36. Could injecting CO2 underground cause an earthquake?

Just as with oil and gas extraction, the changes in pressure caused by CO2 injection can cause extremely small earth movements in a process called "induced seismicity." With careful control of injection pressures and extensive reservoir management techniques that are employed as standard by the oil industry, risks of damage from potential induced seismicity are reduced to insignificant levels. In fact, these very low levels of seismicity can actually be very useful, allowing monitoring by geophysicists to provide further data on the safe distribution of CO2 within the reservoir.

In the WMP, extensive monitoring of seismicity (which is more accurately termed induced micro-seismicity in this case) has shown that movement events are relatively infrequent and tiny in magnitude. Movements are not felt on the surface; in fact, some are so small they are barely measurable. Moreover, most of the monitored events have been associated with periods of water injection as opposed to CO2. In the Weyburn oilfield, most of the micro-seismic events have occurred around the location of the production wells, meaning that the increased flow of oil and water in the reservoir may be responsible for these small events, not the CO2. Depicted in Figure 25, the results obtained at the Weyburn field show that the recorded micro-seismic events are tens to thousands of times weaker than the weakest earthquakes that could be felt by humans at ground surface. Figure 26 provides context for the seismic activity at Weyburn.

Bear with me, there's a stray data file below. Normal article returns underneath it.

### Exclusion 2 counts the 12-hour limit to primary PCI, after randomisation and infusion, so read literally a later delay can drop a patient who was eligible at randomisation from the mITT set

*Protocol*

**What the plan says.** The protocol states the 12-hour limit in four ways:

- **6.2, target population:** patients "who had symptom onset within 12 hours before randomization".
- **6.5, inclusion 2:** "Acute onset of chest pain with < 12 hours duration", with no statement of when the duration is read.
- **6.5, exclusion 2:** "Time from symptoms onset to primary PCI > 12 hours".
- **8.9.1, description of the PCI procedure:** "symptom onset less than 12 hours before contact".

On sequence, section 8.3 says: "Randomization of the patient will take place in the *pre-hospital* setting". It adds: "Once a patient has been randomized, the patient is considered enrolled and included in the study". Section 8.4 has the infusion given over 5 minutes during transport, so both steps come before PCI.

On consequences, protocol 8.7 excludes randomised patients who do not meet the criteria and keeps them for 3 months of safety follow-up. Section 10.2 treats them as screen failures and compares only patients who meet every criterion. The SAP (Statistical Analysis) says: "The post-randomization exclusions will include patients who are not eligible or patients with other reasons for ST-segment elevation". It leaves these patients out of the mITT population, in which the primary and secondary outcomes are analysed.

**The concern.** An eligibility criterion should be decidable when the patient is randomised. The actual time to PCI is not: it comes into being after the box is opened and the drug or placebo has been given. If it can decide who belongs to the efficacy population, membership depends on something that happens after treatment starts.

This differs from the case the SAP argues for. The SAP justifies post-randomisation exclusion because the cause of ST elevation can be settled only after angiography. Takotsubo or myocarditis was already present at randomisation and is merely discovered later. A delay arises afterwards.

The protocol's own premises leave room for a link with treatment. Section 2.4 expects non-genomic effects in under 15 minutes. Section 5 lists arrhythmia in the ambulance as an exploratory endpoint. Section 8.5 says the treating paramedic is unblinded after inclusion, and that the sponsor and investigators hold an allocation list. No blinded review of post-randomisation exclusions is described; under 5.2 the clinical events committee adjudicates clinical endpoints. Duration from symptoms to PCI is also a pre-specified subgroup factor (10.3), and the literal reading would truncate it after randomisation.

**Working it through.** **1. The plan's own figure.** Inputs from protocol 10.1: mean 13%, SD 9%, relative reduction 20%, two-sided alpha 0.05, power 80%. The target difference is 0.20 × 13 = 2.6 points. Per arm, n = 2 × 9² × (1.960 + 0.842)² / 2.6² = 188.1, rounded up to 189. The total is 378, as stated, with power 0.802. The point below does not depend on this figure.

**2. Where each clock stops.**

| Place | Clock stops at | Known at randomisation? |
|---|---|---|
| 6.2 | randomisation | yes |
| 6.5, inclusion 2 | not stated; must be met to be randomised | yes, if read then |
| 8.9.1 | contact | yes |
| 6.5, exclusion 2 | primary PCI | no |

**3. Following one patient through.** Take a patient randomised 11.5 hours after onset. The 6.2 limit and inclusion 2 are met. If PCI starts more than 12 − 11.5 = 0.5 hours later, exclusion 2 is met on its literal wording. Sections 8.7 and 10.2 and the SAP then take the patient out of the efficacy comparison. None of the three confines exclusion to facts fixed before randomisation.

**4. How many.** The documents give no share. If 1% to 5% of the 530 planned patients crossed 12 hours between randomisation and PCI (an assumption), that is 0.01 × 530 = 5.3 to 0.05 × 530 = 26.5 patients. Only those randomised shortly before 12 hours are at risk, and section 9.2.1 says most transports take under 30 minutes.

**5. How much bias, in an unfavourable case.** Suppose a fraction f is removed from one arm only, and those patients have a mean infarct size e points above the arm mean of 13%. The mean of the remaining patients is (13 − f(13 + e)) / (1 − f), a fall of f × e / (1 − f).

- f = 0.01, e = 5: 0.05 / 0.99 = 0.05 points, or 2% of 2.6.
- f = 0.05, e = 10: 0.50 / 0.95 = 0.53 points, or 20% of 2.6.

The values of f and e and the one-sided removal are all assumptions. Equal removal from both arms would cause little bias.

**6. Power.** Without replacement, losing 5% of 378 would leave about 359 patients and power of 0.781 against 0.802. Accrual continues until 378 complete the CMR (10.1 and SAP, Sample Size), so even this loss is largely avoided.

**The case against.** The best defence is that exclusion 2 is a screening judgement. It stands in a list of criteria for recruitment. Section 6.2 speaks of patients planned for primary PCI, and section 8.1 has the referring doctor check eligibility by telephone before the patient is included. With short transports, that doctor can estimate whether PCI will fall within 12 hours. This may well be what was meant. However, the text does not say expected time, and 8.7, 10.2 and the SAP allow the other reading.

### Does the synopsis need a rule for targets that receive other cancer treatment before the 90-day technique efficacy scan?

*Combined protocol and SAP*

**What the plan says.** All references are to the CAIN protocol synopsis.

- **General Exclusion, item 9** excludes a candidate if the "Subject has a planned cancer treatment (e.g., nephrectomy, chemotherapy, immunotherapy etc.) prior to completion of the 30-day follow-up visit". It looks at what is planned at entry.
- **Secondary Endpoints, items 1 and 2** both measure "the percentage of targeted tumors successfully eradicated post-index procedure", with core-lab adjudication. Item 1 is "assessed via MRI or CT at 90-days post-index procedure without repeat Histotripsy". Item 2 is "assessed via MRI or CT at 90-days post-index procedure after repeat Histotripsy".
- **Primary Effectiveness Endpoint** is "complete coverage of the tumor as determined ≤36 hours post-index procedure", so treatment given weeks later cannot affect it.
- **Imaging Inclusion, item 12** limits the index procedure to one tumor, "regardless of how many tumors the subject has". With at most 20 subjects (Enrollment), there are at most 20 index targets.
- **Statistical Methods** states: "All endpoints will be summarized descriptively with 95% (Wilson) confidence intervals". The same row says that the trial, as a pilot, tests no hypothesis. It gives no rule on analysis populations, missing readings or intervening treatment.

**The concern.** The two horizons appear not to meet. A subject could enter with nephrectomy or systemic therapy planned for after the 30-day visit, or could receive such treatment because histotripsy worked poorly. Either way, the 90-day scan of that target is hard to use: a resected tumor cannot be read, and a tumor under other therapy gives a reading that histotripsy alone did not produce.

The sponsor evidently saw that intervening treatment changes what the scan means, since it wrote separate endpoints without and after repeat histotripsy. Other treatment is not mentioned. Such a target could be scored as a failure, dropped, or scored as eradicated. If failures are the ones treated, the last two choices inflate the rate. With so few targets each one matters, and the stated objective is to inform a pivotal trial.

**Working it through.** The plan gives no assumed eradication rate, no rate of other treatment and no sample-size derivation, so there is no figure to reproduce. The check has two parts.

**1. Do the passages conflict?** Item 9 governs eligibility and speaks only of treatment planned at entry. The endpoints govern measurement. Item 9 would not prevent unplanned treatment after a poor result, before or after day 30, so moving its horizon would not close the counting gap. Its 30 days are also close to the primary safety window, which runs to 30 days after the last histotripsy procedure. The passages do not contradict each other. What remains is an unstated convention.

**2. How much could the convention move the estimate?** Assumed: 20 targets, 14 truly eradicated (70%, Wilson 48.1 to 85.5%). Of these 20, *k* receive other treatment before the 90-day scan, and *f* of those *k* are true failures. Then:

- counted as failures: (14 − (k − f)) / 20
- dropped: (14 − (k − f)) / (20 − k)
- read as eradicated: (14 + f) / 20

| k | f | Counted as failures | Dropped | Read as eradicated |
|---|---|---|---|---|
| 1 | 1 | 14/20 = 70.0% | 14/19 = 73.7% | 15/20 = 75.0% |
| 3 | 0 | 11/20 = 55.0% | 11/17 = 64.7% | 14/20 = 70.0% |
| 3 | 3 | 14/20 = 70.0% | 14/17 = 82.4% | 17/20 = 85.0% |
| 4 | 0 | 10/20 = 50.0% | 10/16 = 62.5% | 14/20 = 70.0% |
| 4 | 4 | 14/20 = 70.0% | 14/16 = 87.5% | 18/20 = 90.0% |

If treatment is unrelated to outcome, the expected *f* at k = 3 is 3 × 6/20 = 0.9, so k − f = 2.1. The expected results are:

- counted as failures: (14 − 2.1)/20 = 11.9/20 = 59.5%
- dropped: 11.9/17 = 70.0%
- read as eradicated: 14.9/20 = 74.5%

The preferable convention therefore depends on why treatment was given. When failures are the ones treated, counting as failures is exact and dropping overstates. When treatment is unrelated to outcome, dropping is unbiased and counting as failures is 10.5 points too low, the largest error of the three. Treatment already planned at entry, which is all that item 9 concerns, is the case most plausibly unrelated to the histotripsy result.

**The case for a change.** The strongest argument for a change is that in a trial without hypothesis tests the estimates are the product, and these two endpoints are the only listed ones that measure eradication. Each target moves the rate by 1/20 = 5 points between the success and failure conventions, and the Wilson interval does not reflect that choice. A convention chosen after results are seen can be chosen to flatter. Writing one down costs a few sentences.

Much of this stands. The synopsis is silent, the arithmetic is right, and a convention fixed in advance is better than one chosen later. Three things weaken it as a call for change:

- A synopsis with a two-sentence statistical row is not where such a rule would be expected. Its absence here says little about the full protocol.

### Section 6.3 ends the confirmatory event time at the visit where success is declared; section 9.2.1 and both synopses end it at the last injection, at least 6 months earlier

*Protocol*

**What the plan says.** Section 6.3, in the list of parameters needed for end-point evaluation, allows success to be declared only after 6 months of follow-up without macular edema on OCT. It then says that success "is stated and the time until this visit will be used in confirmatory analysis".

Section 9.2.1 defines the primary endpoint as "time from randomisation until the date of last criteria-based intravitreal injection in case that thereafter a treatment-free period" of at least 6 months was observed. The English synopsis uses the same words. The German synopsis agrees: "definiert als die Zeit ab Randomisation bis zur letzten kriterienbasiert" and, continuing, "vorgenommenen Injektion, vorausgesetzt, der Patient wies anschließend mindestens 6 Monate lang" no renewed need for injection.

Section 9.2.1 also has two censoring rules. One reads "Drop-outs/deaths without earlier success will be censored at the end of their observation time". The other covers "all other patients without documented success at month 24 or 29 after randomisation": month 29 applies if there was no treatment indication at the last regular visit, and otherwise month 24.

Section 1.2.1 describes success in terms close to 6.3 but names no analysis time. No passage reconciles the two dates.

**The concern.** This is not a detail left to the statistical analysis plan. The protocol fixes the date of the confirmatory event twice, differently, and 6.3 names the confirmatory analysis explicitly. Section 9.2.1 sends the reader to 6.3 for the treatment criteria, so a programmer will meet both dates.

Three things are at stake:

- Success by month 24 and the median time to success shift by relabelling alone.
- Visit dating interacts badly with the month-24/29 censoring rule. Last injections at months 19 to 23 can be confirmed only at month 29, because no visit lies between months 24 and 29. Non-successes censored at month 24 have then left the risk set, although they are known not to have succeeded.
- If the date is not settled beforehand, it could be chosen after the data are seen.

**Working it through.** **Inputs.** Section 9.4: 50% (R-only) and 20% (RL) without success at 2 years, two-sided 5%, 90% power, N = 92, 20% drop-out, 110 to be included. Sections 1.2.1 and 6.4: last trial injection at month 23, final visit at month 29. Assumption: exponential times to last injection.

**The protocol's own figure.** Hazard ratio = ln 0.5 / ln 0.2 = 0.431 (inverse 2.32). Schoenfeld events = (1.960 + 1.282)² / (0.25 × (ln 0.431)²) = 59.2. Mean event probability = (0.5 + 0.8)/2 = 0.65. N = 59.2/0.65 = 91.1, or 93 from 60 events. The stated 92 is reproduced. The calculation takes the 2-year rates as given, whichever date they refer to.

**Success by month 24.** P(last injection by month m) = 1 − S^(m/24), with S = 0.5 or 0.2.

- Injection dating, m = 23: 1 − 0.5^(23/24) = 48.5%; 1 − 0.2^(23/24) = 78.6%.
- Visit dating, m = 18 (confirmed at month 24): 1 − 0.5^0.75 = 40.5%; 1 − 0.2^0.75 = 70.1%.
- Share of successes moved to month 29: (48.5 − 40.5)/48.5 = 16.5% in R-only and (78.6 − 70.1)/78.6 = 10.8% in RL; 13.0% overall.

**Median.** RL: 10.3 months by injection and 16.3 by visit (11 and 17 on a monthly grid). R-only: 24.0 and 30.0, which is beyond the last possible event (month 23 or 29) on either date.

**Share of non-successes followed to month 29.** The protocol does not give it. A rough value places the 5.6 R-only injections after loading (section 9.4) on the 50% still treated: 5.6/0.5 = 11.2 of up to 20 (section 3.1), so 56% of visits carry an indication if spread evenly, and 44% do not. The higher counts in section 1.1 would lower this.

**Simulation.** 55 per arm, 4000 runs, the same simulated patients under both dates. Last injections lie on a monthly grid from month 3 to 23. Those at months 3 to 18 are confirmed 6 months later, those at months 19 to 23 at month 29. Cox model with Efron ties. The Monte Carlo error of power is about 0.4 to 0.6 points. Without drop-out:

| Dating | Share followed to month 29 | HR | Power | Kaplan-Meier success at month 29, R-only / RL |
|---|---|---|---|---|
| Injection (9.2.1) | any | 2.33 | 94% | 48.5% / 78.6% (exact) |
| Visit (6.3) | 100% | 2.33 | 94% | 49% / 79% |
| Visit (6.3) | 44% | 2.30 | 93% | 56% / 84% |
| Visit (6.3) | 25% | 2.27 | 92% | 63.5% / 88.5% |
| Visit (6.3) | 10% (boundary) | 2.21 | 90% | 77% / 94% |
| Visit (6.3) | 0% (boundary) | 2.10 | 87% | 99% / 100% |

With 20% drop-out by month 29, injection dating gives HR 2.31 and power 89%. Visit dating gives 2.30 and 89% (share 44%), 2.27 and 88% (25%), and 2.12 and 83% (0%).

Figure 25. This figure shows the approximately 100 micro-seismic events measured at the Weyburn oilfield during the period of 2003 to 2007. (Courtesy Dr. Don Gendzwill, University of Saskatchewan)

Figure 26. A comparison of the micro-seismic events recorded at Weyburn versus larger measurements. Nothing at Weyburn was above -1.0. (Courtesy Dr Don Gedzwill, University of Saskatchewan)